OPINIONS OF THE PRESS. MR. B RIGHT'S SPEECH AT BIRMINGHAM. Seldom, if ever, has Mr. Bright spoken more effec- tively, gone more directly to the point, and kept the purpose of his speech more steadily in view, than he did at Birmingham on Monday. The great political change h which has taken place in the course of the last eight months might have been accounted for without recurring to a very innocent letter," or the gentle but united pressure" which it suggested. Mr. Bright was, however, in addressing a meeting held under the auspices of the Reform League, bound to pay the tribute which Mr. Beales expected to receive. It was also natural enough for him to take note c,f the circumstance that the vials' of vituperation which were poured out upon him during the last Parliamentary session had apparently been exhausted. This may admit of an explanation which does not seem to have occurred to Mr. Bright, who is not perhaps aware that he has himself contributed to the general change. But, passing over these excrescences, and making due allowance for the requirements of the platform, it is impossible not to perceive that Mr. Bright has taken what is, on the whole, an accurate measure of the Government Reform Bill. Post. MR. HIBBERT'S AMENDMENT. The compounding landlord is a man who, in considera- tion of taking upon himself the responsibility of the rate for all his houses—in consideration of making good to the parish the payment of absent or defaulting tenants —is permitted to pay for good and bad tenants alike some 25 per cent. less than they are all alike rated at. The theory is that he is able to make good the unpaid rates of defaulters because of the per-centage he gets upon the payment of householders who are not defaulters. Mr. Hibbert's plan is one which pro- vides that the honest and solvent householder may take the per-eentage himself, and leave the landlord with the responsibility of the dishonest and pauperised house- holder. To whom is that a good and acceptable proposi- tion ? As an amendment to Mr. Disraeli's plan its j effect would undoubtedly be to avert a mischief and a wrong to the compound householder who desired to be placed on the register and to vote it is beneficial, that is to say, for the prevention of a contemplated injury but the remedy itself is the perpetration of an injury. Such a remedy may be acceptable to the householder, if he does not care for the justice of the case, but it is not likely to be acceptable to the land- lord, who has better reason for so caring. And has it never occurred to Mr. Hibbert, to Mr. Stansfeld, and the Saturday Review, that the landlord has a remedy for the injustice or the inconvenience that would thus be thrust upon him ?—a remedy which is the slight and simple" one of denying his tenant the liberty of voting conferred upon him by the legislature? Yet this is the case. The necessity of getting a house to live in is something which takes precedence of the desire to vote at some future election and what is to prevent the landlord, in all places where houses are hard to get- which is almost everywhere—what is to prevent his saying to an applicant for tenancy, I have had incon- venience and loss from tenants who insist upon paying their own rates in order to get upon the register. Now, if you talfe my house, you must agree with me to do no- thing of that kind. I don't deny that you are reasonable enough in wanting a vote but I can't consent to your having one at my expense. Of course, I have no ob- jection to your agitating for an amendment of the law?" Can Mr. Hibbeiu frame a clause which will prevent such a course as that 2 And is it not a natural (we do not say a patriotic) course for a landlord to take, especially if he happens to be a Conservative living in a Radical borough, or a Radical in a Conservative borough ? To be sure, there is an answer to the objection here stated—but only one. It is, that you may do away with the compounding system altogether; you may abolish the Small Tenements Act; as it certainly would be abolished very largely by the mere operation of Mr. ifibbert's amendment, since the landlords who generally govern parish affairs are not likely to enforce the act to their own disadvantage. Well, in that case, for the purpose of carrying out a particular franchise scheme which is condemned by -other con- siderations of equal weight, you do away with an economical law which has been found to work to great advantage, and the abrogation of which in many places would be Inischievous in a very high degree. Take the alternatives. The compound system is continued: then it works to the positive injury of the landlord, who in no way interferes with his tenant's desire for the franchise, and at the same time to the injury and irrita- tion of tenants, who are forced by less scrupulous land- lords into resigning what the legislature allows them. Or the Small Tenements Act is abolished, and with it is abolished a wise and most convenient measure, the operation of which is relied upon as a check against an inrush of ignorant and incapable electors.-—Pall-mall Gazette.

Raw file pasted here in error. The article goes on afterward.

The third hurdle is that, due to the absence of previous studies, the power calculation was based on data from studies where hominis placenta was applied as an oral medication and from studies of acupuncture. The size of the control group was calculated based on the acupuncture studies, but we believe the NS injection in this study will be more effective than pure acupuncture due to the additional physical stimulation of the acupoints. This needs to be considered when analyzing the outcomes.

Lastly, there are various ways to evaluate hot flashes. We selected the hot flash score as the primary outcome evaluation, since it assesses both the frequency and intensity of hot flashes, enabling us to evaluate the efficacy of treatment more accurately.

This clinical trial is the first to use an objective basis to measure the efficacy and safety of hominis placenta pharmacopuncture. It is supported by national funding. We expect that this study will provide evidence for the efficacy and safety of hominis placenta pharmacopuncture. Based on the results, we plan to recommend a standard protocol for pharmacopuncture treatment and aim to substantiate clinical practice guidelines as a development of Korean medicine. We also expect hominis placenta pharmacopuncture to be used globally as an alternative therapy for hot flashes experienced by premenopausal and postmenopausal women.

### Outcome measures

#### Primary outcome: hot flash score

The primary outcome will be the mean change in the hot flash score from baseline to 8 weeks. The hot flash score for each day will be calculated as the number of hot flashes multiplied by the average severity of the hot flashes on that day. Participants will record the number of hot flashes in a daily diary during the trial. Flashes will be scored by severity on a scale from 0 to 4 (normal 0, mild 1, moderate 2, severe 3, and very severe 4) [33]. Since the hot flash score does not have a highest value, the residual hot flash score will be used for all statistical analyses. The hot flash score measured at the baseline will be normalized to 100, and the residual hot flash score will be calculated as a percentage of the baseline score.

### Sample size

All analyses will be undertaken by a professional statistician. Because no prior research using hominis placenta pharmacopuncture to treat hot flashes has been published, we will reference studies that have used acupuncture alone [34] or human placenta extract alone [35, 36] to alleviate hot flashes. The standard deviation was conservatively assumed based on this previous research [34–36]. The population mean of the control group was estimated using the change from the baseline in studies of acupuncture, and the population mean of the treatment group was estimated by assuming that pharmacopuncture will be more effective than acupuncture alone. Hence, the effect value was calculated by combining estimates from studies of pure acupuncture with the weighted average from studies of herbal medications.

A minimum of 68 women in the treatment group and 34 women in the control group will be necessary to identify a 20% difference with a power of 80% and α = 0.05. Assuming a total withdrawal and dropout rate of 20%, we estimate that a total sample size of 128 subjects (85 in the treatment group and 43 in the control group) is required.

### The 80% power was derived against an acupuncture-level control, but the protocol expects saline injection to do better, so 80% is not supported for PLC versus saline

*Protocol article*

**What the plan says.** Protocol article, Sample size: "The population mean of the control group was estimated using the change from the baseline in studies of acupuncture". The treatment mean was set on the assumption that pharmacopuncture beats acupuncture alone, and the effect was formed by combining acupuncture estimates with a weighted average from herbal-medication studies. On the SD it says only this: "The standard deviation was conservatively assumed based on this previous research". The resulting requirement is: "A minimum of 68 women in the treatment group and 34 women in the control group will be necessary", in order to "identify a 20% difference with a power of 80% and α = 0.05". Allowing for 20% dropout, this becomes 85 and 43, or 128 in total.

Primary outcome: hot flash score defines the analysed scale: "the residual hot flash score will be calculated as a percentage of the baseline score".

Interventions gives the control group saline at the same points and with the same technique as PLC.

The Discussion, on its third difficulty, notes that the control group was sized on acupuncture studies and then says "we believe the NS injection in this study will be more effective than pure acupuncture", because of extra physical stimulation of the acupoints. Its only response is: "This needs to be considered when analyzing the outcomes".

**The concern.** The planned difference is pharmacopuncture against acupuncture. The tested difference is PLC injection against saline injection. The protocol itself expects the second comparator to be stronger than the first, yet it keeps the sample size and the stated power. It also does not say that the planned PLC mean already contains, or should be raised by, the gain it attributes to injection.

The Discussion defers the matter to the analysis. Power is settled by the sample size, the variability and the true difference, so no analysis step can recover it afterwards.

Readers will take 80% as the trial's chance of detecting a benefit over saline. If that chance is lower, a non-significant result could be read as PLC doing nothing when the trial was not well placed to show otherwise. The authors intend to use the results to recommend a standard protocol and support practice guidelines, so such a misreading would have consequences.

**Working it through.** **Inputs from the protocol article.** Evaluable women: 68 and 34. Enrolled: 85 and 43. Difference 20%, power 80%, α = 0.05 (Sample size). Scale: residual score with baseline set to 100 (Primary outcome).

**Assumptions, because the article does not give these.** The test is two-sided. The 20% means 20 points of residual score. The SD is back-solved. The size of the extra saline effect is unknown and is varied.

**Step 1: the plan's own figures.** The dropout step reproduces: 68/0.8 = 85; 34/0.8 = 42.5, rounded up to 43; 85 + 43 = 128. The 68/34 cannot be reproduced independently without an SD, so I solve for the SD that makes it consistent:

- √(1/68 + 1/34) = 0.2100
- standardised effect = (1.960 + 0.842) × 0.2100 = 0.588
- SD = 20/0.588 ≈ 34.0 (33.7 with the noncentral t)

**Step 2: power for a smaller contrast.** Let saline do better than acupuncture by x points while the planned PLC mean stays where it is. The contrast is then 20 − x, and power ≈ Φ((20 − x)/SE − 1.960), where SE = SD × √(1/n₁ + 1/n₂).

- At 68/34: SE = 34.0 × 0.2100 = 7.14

TVfLIB AND BEQUESTS.